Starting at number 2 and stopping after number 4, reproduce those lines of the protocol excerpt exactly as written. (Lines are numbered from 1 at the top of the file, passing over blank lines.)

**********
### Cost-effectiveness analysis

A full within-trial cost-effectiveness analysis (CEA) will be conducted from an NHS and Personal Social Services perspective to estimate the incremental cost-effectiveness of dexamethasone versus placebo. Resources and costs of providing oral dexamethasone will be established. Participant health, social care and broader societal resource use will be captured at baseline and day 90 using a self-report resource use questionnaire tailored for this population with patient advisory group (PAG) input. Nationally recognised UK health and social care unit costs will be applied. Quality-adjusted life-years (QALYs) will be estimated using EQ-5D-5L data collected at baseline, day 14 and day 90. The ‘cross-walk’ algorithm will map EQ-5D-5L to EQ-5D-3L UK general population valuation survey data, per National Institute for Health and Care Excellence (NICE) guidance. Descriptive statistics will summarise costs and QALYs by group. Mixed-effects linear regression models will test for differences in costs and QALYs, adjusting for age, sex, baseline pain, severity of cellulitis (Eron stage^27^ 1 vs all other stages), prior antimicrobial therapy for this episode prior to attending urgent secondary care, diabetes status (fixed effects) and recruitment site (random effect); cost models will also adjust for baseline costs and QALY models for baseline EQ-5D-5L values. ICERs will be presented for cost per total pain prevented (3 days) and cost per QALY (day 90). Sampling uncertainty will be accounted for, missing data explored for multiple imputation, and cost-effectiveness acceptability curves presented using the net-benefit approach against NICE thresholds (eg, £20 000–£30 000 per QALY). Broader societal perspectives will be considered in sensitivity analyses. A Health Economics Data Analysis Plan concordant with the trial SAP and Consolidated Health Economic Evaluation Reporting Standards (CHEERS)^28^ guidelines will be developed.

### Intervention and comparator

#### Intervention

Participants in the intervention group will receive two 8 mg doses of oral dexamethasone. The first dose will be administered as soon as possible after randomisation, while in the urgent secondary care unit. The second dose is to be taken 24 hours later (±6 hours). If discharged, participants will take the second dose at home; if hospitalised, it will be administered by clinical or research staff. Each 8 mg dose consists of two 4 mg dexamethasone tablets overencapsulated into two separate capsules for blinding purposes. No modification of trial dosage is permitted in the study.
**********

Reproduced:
A full within-trial cost-effectiveness analysis (CEA) will be conducted from an NHS and Personal Social Services perspective to estimate the incremental cost-effectiveness of dexamethasone versus placebo. Resources and costs of providing oral dexamethasone will be established. Participant health, social care and broader societal resource use will be captured at baseline and day 90 using a self-report resource use questionnaire tailored for this population with patient advisory group (PAG) input. Nationally recognised UK health and social care unit costs will be applied. Quality-adjusted life-years (QALYs) will be estimated using EQ-5D-5L data collected at baseline, day 14 and day 90. The ‘cross-walk’ algorithm will map EQ-5D-5L to EQ-5D-3L UK general population valuation survey data, per National Institute for Health and Care Excellence (NICE) guidance. Descriptive statistics will summarise costs and QALYs by group. Mixed-effects linear regression models will test for differences in costs and QALYs, adjusting for age, sex, baseline pain, severity of cellulitis (Eron stage^27^ 1 vs all other stages), prior antimicrobial therapy for this episode prior to attending urgent secondary care, diabetes status (fixed effects) and recruitment site (random effect); cost models will also adjust for baseline costs and QALY models for baseline EQ-5D-5L values. ICERs will be presented for cost per total pain prevented (3 days) and cost per QALY (day 90). Sampling uncertainty will be accounted for, missing data explored for multiple imputation, and cost-effectiveness acceptability curves presented using the net-benefit approach against NICE thresholds (eg, £20 000–£30 000 per QALY). Broader societal perspectives will be considered in sensitivity analyses. A Health Economics Data Analysis Plan concordant with the trial SAP and Consolidated Health Economic Evaluation Reporting Standards (CHEERS)^28^ guidelines will be developed.

### Intervention and comparator

#### Intervention